Local software repository for apt-get

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We use to apt-get the packages to install in Debian derivative of Linux. The packages are mostly downloaded from internet based repositories and locally cached at /var/cache/apt/archives directory. In case we reinstall the Linux, we need to download the packages once again to install through apt-get or synaptic GUI tool. To avoid this situation we can backup the *.deb files available in /var/cache/apt/archives path in some other partition than root. After re-installation, we can create a local repository of these packages to avoid downloading again. Another advantage is that this repository can be shared with other computers too.

  • Identify the backup partition and directory for downloaded *.deb files (e.g.: /home/<username>/packages).
  • $ mkdir -p /home/<username>/packages/archives/dists/main/myrepo/binary-i386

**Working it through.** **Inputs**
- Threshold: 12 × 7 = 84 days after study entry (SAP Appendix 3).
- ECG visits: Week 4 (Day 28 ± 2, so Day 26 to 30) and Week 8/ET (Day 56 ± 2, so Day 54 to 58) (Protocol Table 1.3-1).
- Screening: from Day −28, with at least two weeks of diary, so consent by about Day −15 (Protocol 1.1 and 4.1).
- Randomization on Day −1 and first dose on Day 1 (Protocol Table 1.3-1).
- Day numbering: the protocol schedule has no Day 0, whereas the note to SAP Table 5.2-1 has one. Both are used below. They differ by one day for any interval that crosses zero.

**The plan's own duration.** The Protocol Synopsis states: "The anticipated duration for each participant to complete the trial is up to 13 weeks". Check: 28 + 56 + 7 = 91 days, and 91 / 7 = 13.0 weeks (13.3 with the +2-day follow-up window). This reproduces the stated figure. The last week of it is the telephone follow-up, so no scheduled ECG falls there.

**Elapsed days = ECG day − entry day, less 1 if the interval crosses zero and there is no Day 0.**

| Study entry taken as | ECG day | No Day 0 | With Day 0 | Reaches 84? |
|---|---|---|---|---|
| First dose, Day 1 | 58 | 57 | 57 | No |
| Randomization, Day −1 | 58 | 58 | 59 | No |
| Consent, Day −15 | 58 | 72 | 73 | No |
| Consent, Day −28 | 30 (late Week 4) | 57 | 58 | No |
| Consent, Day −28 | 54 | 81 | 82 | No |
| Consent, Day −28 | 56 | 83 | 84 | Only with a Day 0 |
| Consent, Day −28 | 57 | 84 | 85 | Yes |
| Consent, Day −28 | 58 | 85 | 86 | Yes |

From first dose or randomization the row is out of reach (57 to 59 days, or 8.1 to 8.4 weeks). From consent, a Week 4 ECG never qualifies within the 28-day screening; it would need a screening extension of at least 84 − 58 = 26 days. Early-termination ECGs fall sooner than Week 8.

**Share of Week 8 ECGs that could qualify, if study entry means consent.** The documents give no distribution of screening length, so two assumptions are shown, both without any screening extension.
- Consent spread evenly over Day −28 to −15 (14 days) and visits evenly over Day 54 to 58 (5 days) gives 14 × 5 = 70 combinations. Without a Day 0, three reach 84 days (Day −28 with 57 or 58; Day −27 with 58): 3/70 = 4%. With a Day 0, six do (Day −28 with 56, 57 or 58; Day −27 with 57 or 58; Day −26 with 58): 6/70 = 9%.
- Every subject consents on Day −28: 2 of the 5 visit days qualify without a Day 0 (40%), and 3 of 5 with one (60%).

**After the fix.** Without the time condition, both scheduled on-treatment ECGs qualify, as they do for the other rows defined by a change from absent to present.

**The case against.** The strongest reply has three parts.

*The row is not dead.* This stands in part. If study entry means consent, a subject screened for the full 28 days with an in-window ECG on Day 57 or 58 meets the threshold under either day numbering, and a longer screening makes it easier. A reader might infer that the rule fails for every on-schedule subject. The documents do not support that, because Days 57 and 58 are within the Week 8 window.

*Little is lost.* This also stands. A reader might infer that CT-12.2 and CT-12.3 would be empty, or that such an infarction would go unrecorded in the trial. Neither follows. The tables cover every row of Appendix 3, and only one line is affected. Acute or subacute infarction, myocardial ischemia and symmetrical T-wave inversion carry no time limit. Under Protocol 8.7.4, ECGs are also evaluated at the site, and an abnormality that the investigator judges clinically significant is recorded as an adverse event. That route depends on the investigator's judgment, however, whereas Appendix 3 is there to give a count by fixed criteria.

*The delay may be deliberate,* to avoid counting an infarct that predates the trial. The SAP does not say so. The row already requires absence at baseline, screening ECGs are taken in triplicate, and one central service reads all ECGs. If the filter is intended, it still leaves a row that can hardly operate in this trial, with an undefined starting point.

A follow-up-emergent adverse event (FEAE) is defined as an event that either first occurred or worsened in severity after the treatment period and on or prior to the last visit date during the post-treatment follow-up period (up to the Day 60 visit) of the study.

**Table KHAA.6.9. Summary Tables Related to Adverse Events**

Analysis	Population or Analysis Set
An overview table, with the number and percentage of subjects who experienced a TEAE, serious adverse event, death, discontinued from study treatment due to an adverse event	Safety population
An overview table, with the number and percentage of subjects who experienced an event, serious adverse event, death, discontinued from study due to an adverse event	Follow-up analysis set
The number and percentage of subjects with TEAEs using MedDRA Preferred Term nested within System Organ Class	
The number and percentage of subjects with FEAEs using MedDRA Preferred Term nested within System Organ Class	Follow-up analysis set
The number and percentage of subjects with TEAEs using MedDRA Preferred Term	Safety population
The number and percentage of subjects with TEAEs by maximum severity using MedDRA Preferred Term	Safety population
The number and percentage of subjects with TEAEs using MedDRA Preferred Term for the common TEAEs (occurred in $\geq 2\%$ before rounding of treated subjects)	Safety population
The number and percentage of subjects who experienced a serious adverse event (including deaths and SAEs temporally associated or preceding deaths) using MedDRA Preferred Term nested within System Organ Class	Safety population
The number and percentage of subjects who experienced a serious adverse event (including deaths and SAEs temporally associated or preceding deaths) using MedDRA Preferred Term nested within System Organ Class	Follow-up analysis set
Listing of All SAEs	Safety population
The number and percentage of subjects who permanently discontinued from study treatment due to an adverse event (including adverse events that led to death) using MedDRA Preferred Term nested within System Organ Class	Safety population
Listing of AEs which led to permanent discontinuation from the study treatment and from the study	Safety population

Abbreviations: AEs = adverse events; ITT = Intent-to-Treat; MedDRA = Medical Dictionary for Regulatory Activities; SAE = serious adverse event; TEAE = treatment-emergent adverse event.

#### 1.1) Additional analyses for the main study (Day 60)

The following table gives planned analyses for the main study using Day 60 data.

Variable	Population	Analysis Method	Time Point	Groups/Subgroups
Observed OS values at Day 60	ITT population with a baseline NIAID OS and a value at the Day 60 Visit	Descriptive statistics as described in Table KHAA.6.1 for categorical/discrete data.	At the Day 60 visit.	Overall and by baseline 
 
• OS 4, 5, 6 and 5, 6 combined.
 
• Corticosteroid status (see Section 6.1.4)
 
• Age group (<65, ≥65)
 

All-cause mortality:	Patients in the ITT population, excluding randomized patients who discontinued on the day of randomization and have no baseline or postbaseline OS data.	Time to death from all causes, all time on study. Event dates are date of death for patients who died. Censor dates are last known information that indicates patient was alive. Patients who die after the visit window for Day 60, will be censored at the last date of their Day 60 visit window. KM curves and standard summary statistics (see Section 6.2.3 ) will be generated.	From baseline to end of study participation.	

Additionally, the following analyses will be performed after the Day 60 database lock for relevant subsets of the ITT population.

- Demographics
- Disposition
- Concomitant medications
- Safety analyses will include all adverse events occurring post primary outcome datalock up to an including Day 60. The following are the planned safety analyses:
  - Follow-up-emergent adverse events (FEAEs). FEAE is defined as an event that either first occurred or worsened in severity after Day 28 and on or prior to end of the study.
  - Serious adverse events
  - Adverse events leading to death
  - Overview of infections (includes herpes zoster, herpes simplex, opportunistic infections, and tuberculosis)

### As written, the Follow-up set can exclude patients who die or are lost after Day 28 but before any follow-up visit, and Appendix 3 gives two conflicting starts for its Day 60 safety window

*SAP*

• $ cp /var/cache/apt/archives/*.deb /home/<username>/packages/archives/dists/main/myrepo/
  • $ cd /home/<username>/packages/archives
  • $ apt-ftparchive packages . > ./dists/main/myrepo/binary-i386/Packages
  • $ cd ./dists/main/myrepo/binary-i386/
  • $ gzip Packages
  • Re-install the Linux distribution.
  • Add the following entry in /etc/apt/sources.list file.
  • deb file:/home/<username>/packages/archives main myrepo
  • $ sudo apt-get update

That is it. Now you have all your last downloaded files as local repository. Use apt-get or synaptic to go ahead! Enjoy the beauty of apt-get from Debian.

Android NDK C++ Exceptions and RTTI Link Errors

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Android NDK C++ Exceptions and RTTI Link Errors

When using Android NDK to build performance-critical portions of Android apps in native C++ code, we may get C++ link errors such as:
undefined reference to `__cxa_end_cleanup’;
undefined reference to `__gxx_personality_v0′;
undefined reference to `vtable for __cxxabiv1::__si_class_type_info’;
undefined reference to `vtable for __cxxabiv1::__class_type_info’.